Parkland shooting victim's father goes to extremes for gun control

Washington DC - On Valentine's Day, the father of one of the Parkland school shooting victims went to extreme measures to get President Joe Biden's attention in the fight for stricter gun laws.

People honor the memory of the Parkland school shooting victims on the fourth anniversary of the tragedy.
People honor the memory of the Parkland school shooting victims on the fourth anniversary of the tragedy.  © IMAGO / ZUMA Wire

February 14 marked four years since the shooting at Marjory Stoneman Douglas High School in Parkland, Florida. Included among the 17 dead was Joaquin "Guac" Oliver, who was 17 years old at the time.

On Monday, Joaquin's father, Manuel Oliver, climbed a 150-foot crane in Washington DC to share a message from his son, the Associated Press reported.

"The whole world will listen to Joaquin today. He has a very important message," Oliver said in a video posted to Twitter. "I asked for a meeting with Joe Biden a month ago, never got that meeting."

Alex Murdaugh's murder trial takes personal turn as prosecution looks to prove motive
Murder Alex Murdaugh's murder trial takes personal turn as prosecution looks to prove motive

He displayed a banner with a photo of his son and accused the Biden administration of not doing enough to curb gun violence. Authorities then detained him for allegedly breaking onto a construction site.

In his remarks, Oliver cited a new website, which reports that there have been over 47,000 gun deaths since Biden took office in January 2021.

He and other activists are calling on the administration to establish a national office to tackle gun violence and make a new nomination to the Bureau of Alcohol, Tobacco, Firearms and Explosives (ATF).

The president withdrew his first choice after it became clear he would not receive enough support in the Senate for confirmation.

Advocates demand less talk, more action

Parkland shooting survivors Emma Gonzalez, David Hogg, and Cameron Kaskey hold a press conference for the March for Our Lives movement.
Parkland shooting survivors Emma Gonzalez, David Hogg, and Cameron Kaskey hold a press conference for the March for Our Lives movement.  © IMAGO / ZUMA Wire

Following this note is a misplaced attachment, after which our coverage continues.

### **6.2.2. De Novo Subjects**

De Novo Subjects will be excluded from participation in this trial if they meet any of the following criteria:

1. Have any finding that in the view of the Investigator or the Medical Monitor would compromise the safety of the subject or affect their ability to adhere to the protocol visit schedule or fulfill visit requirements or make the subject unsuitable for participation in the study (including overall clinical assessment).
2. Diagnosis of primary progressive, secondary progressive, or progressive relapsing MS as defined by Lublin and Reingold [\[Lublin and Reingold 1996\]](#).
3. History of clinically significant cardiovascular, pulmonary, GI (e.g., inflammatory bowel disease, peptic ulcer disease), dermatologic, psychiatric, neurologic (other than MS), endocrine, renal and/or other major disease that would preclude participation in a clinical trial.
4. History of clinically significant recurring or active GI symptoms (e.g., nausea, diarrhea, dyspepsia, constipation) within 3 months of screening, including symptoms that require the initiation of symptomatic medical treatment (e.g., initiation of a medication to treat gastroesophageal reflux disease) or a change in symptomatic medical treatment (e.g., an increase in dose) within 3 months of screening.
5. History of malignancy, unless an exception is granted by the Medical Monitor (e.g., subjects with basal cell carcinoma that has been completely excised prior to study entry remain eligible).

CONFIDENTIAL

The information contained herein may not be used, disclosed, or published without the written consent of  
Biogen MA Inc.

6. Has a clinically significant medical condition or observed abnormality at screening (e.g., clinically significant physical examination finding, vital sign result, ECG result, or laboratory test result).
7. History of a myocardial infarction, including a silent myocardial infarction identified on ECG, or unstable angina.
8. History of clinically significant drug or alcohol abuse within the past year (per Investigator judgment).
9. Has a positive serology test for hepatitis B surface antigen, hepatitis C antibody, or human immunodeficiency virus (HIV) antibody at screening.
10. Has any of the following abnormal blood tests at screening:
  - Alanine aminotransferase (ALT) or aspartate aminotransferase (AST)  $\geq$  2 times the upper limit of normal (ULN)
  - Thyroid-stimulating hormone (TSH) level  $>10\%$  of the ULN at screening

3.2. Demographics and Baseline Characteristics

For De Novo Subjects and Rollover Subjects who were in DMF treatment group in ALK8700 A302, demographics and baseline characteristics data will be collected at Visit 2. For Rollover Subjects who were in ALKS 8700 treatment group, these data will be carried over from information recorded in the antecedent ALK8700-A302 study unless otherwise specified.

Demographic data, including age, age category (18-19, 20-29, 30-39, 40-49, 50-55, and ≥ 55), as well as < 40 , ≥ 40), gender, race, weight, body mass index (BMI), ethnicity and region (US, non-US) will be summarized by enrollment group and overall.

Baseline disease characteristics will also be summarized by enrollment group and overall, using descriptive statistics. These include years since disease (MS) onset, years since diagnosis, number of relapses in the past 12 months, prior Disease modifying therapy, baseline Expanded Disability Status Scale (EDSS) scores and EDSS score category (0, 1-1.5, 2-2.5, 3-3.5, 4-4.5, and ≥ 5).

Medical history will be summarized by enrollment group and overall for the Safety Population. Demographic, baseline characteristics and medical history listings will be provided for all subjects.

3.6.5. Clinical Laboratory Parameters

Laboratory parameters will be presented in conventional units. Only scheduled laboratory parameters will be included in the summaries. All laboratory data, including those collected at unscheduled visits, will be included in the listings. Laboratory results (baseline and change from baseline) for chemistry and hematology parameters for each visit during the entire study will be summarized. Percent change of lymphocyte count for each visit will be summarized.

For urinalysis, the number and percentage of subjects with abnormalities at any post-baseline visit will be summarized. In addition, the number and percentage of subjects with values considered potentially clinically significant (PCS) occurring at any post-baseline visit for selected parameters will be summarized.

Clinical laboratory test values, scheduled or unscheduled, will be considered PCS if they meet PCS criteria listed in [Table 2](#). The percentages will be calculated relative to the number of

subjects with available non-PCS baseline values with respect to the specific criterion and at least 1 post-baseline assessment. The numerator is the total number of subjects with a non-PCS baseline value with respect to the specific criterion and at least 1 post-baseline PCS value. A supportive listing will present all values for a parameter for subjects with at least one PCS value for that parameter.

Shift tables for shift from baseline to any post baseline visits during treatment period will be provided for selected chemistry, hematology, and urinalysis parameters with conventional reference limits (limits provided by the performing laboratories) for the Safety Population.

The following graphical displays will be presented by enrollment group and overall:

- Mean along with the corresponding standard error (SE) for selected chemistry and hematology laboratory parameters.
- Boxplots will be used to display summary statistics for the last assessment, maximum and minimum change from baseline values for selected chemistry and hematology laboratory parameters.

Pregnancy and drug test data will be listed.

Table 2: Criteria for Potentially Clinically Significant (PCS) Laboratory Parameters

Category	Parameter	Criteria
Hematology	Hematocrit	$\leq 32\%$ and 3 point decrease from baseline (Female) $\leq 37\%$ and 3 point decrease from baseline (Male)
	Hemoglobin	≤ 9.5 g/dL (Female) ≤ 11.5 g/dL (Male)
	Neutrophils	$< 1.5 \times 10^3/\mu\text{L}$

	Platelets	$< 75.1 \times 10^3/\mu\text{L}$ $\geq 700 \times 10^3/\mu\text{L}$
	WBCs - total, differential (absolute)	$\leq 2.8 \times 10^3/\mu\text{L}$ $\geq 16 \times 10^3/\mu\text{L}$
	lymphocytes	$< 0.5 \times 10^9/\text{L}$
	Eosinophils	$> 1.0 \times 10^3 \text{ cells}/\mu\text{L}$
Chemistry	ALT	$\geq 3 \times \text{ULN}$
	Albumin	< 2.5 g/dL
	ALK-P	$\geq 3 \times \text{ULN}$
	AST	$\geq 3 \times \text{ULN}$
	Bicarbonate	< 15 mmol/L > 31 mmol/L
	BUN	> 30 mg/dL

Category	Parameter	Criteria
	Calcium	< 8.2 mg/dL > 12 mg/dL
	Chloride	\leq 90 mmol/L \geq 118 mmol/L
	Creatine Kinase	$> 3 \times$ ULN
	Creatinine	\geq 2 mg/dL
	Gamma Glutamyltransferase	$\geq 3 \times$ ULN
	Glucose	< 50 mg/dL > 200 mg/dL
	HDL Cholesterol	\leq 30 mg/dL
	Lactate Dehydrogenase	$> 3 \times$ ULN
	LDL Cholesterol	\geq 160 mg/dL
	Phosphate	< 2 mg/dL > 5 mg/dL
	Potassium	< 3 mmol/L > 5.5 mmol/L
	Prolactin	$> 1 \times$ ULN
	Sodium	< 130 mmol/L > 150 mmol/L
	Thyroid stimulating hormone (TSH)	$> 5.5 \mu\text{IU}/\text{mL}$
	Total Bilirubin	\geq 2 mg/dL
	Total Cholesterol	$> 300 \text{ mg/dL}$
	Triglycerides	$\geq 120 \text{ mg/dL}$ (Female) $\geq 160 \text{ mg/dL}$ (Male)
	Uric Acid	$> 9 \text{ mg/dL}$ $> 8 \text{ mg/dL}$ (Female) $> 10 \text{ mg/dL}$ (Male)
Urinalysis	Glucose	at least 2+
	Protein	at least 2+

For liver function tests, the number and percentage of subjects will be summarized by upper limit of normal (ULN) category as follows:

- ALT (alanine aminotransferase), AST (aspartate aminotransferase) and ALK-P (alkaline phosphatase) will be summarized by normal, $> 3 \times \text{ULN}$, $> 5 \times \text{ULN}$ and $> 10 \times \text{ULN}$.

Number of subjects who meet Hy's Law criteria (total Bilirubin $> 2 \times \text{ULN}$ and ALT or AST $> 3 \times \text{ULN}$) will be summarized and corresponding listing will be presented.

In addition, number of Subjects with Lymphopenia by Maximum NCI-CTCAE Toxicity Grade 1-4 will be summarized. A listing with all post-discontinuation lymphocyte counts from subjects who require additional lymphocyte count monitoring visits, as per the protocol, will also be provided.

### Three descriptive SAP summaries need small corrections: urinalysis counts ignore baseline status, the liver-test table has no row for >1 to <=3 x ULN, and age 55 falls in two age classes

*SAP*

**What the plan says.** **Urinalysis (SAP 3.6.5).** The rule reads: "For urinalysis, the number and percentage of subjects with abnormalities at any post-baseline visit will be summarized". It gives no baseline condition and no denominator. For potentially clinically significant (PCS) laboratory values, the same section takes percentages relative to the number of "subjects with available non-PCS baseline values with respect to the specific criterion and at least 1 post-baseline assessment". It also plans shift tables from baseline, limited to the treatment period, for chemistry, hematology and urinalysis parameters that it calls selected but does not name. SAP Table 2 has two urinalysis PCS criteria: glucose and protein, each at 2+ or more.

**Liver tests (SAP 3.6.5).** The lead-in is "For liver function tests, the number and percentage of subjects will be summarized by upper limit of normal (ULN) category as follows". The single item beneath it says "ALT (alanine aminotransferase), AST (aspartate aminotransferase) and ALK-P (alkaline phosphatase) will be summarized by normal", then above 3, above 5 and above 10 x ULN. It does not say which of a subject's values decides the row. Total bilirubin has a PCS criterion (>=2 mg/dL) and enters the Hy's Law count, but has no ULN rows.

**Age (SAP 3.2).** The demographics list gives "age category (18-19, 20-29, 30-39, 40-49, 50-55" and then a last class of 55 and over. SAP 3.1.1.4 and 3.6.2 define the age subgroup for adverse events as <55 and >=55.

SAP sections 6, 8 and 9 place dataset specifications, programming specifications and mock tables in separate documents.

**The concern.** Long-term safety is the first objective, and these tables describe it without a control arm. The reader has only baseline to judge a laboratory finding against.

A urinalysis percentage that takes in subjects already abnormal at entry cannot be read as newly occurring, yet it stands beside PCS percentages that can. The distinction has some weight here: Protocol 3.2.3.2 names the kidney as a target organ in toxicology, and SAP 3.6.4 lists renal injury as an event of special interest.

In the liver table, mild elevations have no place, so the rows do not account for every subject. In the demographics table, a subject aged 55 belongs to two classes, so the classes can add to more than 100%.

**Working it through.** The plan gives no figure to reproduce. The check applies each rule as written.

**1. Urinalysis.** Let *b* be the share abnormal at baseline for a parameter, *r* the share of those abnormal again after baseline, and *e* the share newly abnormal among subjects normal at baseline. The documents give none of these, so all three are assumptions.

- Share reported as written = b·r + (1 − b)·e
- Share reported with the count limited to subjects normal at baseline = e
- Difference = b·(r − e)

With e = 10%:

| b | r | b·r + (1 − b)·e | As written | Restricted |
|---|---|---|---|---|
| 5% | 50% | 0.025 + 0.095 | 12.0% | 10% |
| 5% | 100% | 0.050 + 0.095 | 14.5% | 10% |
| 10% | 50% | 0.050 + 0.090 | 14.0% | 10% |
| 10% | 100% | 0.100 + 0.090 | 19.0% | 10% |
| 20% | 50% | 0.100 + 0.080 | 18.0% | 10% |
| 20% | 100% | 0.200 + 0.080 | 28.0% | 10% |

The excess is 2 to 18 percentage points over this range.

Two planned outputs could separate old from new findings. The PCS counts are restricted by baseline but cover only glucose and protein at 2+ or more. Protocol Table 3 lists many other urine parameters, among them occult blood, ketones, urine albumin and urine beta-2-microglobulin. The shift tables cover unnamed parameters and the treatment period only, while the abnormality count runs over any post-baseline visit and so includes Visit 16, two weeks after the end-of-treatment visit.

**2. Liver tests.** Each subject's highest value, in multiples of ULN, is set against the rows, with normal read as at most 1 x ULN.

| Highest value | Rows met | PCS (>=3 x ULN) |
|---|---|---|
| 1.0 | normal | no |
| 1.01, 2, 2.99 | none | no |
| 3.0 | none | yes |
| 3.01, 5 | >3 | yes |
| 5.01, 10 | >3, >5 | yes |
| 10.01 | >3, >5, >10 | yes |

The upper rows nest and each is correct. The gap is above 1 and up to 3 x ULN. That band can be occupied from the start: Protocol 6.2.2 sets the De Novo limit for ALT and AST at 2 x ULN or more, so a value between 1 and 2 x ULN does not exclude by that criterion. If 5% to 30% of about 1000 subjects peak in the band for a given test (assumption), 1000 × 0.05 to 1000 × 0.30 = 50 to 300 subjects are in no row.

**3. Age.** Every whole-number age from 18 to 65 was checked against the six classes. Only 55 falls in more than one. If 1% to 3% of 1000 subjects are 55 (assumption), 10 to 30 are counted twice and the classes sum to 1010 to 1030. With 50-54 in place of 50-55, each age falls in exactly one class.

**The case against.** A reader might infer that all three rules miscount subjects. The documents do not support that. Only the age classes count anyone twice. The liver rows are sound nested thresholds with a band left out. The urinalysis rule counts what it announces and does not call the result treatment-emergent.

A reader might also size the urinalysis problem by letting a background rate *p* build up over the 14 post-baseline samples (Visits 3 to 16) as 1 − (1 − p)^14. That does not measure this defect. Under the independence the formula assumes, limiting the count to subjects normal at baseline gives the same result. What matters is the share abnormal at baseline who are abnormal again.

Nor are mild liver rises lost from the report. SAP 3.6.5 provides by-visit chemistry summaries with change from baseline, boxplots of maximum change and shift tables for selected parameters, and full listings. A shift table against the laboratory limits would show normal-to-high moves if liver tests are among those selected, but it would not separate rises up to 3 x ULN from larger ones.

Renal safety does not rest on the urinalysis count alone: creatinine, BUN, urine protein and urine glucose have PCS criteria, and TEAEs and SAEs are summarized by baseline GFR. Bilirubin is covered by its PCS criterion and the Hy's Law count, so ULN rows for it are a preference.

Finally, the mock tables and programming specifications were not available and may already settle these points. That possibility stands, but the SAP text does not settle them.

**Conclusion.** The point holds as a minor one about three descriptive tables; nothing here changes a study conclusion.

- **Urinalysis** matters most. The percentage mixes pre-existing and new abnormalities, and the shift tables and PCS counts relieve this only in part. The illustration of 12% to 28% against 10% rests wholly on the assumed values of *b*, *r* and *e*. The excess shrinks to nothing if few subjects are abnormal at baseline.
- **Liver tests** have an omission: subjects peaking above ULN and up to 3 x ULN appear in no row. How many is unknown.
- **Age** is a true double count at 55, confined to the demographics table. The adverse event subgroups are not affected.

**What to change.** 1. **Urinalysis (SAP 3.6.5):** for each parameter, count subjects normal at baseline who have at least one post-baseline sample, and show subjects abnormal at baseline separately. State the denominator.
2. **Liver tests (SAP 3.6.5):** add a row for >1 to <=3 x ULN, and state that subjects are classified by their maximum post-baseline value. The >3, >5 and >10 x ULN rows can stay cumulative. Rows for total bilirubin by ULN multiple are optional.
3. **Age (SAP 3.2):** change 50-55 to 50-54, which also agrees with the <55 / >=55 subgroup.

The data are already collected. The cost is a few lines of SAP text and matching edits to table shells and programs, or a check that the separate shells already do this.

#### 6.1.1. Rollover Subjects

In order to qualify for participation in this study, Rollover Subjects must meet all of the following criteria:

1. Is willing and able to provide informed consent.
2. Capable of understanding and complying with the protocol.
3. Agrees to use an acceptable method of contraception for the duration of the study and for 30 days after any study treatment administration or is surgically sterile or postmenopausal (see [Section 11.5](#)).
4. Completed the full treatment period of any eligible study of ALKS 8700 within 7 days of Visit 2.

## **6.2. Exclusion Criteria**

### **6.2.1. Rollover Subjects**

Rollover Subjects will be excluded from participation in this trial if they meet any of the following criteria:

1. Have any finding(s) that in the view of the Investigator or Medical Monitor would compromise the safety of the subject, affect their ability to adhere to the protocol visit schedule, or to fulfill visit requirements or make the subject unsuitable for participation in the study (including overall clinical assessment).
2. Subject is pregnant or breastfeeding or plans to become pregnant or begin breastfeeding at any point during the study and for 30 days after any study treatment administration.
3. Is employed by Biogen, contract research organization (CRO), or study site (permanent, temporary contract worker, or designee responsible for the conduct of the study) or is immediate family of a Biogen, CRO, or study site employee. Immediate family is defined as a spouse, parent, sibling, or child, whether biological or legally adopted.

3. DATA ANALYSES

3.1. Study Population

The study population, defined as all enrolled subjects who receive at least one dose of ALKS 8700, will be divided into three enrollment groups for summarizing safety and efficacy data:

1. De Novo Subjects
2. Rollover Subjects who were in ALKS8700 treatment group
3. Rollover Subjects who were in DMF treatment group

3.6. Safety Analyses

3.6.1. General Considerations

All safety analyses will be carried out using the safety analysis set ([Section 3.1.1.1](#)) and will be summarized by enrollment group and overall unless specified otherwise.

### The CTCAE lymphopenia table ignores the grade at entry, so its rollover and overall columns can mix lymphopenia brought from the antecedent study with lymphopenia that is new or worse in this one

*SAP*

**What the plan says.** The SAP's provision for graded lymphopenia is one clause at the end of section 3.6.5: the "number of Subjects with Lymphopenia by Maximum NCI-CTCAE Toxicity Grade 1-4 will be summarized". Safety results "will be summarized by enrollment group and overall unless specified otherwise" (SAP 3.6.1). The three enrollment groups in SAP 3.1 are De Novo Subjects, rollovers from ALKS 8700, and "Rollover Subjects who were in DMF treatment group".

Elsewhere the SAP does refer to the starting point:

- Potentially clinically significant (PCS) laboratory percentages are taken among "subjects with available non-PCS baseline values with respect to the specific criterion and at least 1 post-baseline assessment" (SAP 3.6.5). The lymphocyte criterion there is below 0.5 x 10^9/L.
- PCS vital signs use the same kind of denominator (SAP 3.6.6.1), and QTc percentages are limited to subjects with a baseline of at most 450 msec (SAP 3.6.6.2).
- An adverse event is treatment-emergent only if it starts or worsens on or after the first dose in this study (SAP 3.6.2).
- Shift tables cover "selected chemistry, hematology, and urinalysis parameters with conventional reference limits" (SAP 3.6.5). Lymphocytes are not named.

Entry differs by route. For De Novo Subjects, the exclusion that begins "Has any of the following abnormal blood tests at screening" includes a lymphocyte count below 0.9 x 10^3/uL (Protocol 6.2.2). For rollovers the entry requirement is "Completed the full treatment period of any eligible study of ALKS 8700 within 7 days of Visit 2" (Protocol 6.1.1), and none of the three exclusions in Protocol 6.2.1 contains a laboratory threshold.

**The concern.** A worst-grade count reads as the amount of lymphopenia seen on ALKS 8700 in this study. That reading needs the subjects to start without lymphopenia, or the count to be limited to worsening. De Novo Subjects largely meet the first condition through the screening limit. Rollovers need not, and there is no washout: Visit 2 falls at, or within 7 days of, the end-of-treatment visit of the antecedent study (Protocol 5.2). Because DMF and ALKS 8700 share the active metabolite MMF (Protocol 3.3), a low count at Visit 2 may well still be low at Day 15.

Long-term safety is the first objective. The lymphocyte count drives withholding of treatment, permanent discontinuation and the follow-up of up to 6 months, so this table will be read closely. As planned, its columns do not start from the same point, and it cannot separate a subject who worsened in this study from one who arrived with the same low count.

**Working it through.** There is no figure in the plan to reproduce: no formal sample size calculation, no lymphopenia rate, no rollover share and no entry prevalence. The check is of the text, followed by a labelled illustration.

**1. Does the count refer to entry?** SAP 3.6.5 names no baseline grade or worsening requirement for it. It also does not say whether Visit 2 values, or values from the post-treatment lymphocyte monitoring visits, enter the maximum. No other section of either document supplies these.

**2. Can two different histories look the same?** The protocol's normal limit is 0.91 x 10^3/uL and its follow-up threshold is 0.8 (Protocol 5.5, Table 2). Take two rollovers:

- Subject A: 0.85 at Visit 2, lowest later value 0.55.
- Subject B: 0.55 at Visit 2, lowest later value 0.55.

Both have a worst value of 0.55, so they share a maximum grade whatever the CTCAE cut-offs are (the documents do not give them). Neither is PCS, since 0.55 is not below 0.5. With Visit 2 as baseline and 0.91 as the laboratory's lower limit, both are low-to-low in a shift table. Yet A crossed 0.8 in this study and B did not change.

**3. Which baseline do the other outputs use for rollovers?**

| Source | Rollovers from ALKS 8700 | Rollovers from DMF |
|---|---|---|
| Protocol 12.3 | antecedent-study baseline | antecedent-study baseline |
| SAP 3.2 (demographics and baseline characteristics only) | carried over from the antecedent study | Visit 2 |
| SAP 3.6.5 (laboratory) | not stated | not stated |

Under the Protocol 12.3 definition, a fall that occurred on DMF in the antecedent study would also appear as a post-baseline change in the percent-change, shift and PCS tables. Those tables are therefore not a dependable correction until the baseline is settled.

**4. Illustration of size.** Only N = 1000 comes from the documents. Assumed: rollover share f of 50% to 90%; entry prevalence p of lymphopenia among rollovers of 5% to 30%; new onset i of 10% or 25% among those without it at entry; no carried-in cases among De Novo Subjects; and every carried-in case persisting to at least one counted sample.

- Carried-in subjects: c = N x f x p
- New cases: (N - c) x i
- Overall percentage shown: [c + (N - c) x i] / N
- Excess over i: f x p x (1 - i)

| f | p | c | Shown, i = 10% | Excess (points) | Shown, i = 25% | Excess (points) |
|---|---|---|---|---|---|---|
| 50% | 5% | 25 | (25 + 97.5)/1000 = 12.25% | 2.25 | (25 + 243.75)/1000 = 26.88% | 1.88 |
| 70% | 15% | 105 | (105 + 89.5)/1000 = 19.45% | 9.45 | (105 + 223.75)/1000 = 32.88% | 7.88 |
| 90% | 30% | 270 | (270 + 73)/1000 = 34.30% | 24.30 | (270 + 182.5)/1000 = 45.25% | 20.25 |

Biden has passed very moderate reforms since assuming the presidency, including pursuing tougher regulations on "ghost guns" and banning stabilizing braces.

Attempts to enact further changes have been stymied by members of Congress, particularly Republicans.

"We can never bring back those we’ve lost. But we can come together to fulfill the first responsibility of our government and our democracy: to keep each other safe," Biden said before the protest.

New Jersey Councilmember Eunice Dwumfour killed in shocking attack
Murder New Jersey Councilmember Eunice Dwumfour killed in shocking attack

"For Parkland, for all those we’ve lost, and for all those left behind, it is time to uphold that solemn obligation."

White House Deputy Press Secretary Karine Jean-Pierre added that Biden "is doing everything that he can from his perch from the White House, from the federal government."

But survivors, family members, and other advocates want to see less talk and more action. Several of the former students said they were joining the protests in DC on Monday and driving around in a car blaring out the numbers of people who have fallen to gun violence during the Biden presidency.

"We are demanding that he takes action to save lives before the next Parkland happens," one of the survivors, David Hogg, said.

Cover photo: IMAGO / ZUMA Wire

More on Activism: